As a youngster, I was in awe of Russell’s ability to block a shot but still keep the ball in-play for his teammates to retrieve it.  Russell’s hook shots (a lost art in basketball today) were the best in the NBA until Kareem Abdul-Jabbar came along years later with his legendary sky hook.

Nobody (then or now) has ever initiated a fast break for the offense like Bill Russell did.

Russell was the first player to grab a rebound above his head and quickly launch an outlet pass to guards such as Bob Cousy, KC Jones, and, later, Sam Jones and John Havlicek.  Russell’s pinpoint overhead outlet passes hit the players in stride and launched the beginning of the famed Celtics fast breaks.

Bill Russell averaged more rebounds per game each season than he did points per game.  With a career average of more than 22 rebounds per game and 15 points per game on offense, Bill Russell’s underappreciated passing skills added more than four assists per game, too.  Though the NBA did not keep statistics on blocked shots during that time, Bill Russell likely averaged at least five blocked shots per game during his 13-year career, too.

Though Bill Russell’s overall talent and leadership of the Boston Celtics earned him the NBA’s MVP trophy five times, he wasn’t even on the first team “All NBA” squad during three of those years.

His long-time nemesis (and off-the-court friend) Wilt Chamberlain of the Philadelphia 76ers and Los Angeles Lakers was busy putting up scoring records of his own during that same time period.

After Boston coach Red Auerbach took the team’s General Manager job following the 1966 basketball season, Bill Russell was named his replacement and became the first black head coach in the NBA.  Russell also remained on the team as a player and won two more NBA championships as a player-coach in the next three seasons.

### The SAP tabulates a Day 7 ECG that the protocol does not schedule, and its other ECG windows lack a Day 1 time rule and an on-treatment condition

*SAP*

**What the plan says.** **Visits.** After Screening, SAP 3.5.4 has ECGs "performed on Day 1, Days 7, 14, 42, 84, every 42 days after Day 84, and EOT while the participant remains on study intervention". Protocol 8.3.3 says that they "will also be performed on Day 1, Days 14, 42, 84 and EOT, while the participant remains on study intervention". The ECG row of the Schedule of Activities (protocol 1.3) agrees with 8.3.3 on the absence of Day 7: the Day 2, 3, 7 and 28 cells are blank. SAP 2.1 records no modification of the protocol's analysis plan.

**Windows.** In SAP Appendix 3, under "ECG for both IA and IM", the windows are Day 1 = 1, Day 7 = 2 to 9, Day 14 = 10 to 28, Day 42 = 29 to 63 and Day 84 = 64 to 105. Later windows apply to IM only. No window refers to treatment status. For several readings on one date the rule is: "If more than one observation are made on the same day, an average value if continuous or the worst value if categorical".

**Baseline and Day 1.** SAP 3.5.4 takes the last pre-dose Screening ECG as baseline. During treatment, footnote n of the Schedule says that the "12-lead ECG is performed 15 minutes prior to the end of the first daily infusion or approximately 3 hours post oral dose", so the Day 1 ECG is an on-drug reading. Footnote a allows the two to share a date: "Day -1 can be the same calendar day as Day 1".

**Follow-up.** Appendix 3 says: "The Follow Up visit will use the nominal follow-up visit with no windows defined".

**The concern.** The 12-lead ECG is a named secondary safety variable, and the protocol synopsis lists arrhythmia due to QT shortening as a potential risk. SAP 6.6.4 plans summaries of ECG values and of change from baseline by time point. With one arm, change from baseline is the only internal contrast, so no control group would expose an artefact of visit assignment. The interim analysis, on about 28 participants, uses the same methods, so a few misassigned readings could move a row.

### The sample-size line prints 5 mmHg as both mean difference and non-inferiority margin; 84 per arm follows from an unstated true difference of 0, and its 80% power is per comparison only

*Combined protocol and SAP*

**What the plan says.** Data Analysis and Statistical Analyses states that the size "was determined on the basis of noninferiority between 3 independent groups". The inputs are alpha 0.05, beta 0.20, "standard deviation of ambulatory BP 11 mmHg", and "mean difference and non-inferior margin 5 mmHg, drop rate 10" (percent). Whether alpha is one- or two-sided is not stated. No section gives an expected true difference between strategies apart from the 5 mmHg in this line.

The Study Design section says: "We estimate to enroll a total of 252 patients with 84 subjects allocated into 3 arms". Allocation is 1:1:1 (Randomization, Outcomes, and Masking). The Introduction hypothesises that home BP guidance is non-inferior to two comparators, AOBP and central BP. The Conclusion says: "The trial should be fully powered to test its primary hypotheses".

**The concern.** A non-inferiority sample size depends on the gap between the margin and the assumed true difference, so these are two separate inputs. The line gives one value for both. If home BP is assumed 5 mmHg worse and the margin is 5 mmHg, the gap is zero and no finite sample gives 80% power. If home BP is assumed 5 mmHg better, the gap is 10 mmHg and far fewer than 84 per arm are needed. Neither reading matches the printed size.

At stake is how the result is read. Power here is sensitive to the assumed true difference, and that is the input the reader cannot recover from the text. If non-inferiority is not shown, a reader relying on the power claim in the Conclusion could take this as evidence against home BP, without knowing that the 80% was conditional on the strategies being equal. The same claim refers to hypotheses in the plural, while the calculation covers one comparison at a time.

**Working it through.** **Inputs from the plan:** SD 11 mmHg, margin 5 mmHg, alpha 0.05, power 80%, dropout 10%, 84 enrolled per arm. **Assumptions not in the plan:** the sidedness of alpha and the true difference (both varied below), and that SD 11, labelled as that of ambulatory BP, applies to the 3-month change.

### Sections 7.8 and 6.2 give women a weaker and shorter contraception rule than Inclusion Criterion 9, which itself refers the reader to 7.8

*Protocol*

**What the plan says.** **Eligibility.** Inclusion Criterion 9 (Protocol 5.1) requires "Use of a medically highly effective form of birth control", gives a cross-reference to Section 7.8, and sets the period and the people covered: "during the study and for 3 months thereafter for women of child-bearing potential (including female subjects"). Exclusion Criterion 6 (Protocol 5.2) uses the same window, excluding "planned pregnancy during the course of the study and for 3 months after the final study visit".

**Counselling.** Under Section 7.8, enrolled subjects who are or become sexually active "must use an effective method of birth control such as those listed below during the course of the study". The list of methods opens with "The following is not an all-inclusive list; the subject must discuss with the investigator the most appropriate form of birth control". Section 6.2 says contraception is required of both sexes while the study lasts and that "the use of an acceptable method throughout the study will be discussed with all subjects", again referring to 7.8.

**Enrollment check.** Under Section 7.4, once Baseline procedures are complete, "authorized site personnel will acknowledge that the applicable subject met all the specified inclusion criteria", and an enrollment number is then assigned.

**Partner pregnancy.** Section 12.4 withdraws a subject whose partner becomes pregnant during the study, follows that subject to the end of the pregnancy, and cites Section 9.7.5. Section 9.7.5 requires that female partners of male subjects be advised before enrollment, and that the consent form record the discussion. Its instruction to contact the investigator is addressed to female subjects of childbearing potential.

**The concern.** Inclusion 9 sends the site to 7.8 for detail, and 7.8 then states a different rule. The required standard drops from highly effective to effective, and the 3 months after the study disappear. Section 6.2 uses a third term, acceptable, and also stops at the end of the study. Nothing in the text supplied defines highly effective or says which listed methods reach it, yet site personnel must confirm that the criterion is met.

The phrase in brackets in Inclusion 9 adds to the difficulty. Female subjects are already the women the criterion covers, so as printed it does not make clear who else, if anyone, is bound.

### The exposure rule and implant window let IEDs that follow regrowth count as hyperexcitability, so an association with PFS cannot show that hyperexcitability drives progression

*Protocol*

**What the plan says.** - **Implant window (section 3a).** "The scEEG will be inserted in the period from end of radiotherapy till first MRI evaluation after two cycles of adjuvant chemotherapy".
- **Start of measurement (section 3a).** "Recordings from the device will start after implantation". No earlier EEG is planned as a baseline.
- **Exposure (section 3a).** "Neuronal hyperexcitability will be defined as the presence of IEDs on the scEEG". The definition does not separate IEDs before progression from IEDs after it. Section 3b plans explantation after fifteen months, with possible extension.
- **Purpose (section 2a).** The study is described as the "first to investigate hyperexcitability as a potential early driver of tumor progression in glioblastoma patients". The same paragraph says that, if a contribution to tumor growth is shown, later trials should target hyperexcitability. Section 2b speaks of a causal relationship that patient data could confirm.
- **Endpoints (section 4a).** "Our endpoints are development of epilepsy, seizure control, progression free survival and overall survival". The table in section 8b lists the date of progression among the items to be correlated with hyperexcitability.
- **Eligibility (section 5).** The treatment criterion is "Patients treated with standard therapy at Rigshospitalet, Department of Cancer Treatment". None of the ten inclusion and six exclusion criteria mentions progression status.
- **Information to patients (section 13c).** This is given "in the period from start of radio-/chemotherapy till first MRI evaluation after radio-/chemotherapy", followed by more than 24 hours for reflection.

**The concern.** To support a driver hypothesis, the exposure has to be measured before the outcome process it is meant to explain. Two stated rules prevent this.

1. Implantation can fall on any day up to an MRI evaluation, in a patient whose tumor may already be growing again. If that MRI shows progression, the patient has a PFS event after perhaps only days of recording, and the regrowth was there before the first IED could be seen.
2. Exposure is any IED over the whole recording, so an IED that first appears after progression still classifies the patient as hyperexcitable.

To this day, Bill Russell remains the only NBA player-coach with two NBA championships.

Bill Russell’s days as a professional basketball player came during the turbulent 1950’s and 1960’s.  Though the city of Boston would grow to love Bill Russell the basketball player, Russell and his family were not exactly been welcomed into town.  Though the South was known for poor treatment of black athletes, Boston showed that it had more than its fair share of unwelcoming citizens, too.

A published report said that burglars had broken into Russell’s Boston-area home while he and his family were out of town.  They smashed his trophies, spray-painted colorful words on the walls, and reportedly even defecated on his bed.

This sad incident solidified a bitterness which Bill Russell maintained toward the city where he played his entire professional basketball career.

He said, “What I owe the public is the best performance I can give.  I played for the Celtics, period.  I did not play for Boston. I was able to separate the Celtics institution from the city and the fans.”

Russell’s family said that Bill did not like to sign autographs for fans, either.  He thought autographs were impersonal.  Russell preferred to shake a person’s hand or look that person in the eye and say, “Pleased to meet you.”

Despite the social changes which Bill Russell stood tall for, he also maintained a great sense of humor and incredible wit.  Once his playing and coaching days ended, Bill Russell worked the microphone as a television network NBA analyst for several years.  Mixed in with his infectious laugh during television broadcasts, Russell remained a master teacher of the game.  Those of us watching at home thoroughly enjoyed his detailed analysis.

Bill Russell’s legacy should be a reminder to young athletes that specializing in just one sport like basketball may not necessarily be in your best long-term interest.  His track and field years helped Russell to develop speed and agility and made him one of the quickest centers in the history of the NBA.

Bill Russell may not have been a flashy player like Michael Jordan or LeBron James.  He wasn’t a dominating scorer like Wilt Chamberlain or Shaquille O’Neal, either.

But, if we were to hold a draft to build our own “Greatest NBA Team”, I would start mine by selecting #6 of the Boston Celtics.

Bill Russell did everything which most other players simply didn’t like to do.  He realized that basketball was a team sport, and that no individual player should be greater than the team.

With two NCAA championships and eleven NBA titles over 15 years, Bill Russell became the ultimate winner in the team sport of basketball.   He will be sorely missed.